By Amy Goodman and Denis Moynihan
On the night of Oct. 20, 2014, Laquan McDonald, a 17-year-old African-American teenager in Chicago, was walking down the street when two police cruisers sped up to him. Officers jumped out, and at least one of them, Jason Van Dyke, began firing. Laquan fell to the ground, his final, painful moments caught on the dashboard video camera of a third police vehicle that had arrived just seconds before. Laquan spun as he was shot. Two bullets hit him in the back. As the video clearly shows, the bullets were pumped into him, evidenced by clouds of dust exploding off the pavement. This week, on the day the video was released to the public by court order, Officer Van Dyke was charged with first-degree murder—400 days after he killed Laquan McDonald.
The official scenario that the Chicago Police Department (CPD) offered sounded like so many others: The teen was armed with a knife and lunged at Officer Van Dyke and his partner. Van Dyke, the official story holds, fired on the youth only to protect himself and his partner from a potentially lethal attack.
Independent media took that scenario and turned it on its head. Jamie Kalven is the founder of the Invisible Institute and a freelance journalist in Chicago. He uncovered the autopsy report showing that Laquan McDonald was shot 16 times and first reported on the existence of the video of the shooting. Many prominent news outlets sought the dashboard video footage through Illinois’s Freedom of Information Act laws, but were denied.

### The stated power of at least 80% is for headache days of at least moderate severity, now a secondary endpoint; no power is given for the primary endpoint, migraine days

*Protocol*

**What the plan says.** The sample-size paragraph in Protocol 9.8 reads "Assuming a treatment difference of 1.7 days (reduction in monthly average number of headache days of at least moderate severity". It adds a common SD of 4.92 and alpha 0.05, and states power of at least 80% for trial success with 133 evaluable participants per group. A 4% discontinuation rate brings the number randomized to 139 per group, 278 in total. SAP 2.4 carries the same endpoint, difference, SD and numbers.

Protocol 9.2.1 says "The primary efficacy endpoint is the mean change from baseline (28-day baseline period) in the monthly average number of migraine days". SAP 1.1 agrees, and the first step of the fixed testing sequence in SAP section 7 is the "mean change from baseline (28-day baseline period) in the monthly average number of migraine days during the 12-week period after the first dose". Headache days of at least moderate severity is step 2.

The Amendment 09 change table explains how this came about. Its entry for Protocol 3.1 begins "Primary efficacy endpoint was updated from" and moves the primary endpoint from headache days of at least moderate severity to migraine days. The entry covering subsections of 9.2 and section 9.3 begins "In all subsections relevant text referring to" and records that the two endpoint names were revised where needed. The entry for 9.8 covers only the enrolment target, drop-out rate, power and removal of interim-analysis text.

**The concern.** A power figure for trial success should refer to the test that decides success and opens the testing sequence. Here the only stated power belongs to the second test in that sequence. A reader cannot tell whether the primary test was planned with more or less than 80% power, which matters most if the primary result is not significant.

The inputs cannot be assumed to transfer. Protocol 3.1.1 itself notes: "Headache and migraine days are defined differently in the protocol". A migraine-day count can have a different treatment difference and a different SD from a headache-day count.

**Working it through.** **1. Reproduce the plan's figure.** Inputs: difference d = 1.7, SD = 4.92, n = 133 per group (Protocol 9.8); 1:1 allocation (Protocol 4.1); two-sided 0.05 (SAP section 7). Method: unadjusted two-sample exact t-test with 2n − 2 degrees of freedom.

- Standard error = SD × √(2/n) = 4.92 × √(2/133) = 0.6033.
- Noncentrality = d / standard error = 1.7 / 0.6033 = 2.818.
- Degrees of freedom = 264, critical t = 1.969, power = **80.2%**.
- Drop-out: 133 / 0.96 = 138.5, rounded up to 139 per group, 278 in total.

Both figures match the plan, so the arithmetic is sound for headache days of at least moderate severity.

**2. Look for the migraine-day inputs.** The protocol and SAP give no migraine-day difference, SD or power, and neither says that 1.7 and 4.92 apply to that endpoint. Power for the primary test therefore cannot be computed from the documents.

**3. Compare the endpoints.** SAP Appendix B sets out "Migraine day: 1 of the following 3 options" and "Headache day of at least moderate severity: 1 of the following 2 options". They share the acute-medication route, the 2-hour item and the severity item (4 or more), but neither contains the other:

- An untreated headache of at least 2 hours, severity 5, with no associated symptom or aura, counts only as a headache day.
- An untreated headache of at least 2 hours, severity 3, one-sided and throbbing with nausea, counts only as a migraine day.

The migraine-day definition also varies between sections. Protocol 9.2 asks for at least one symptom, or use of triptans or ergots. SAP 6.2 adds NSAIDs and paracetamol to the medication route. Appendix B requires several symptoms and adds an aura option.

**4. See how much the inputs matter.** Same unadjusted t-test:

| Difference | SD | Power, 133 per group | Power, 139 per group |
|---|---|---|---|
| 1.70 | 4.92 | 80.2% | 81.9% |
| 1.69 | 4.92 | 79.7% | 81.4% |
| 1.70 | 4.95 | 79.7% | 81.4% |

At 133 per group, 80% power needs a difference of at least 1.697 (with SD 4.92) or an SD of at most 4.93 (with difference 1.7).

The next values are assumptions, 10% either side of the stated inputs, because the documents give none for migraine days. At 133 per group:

Brandon Smith is an award-winning independent reporter, based, as his biography on his blog states, “wherever my suitcase sits.” Smith challenged the CPD’s denial of the FOIA requests in Cook County Court. Judge Franklin Valderrama heard the case, and ordered the city to release the footage by Nov. 25.
The footage clearly debunks the official story. Just one day before the deadline to release it, Cook County State’s Attorney Anita Alvarez announced that Officer Van Dyke was being charged with first-degree murder. Within hours, the video was released.
Citizens have filed between 17 and 20 complaints against Van Dyke over the course of his 14 years with the CPD, for issues ranging from excessive force to improper use of a weapon to racial slurs. He was never disciplined. After the killing of Laquan McDonald, Officer Van Dyke was not indicted. Rather, he continued to be paid while assigned to desk duty until his arrest.
It also has been widely reported that additional video footage may have been destroyed. Police entered a nearby Burger King restaurant shortly after the shooting, asking for the password to their surveillance video system. They left after three hours. Eighty-six minutes of surveillance video had been deleted, it was later noticed, encompassing the time during which the shooting occurred. Burger King district manager Jay Darshane told NBC: “We had no idea they were going to sit there and delete the files. I mean, we were just trying to help the police.”
Activists have been especially critical of Chicago Mayor Rahm Emanuel, who has urged calm in the wake of the video’s release. Charlene Carruthers, national director of the Black Youth Project 100, told me on the Democracy Now! news hour: “The city has very specific interests around what happened. And they’re very concerned with the city remaining peaceful. But unfortunately, the community, the target that is being told to remain peaceful, is not the Chicago Police Department.”
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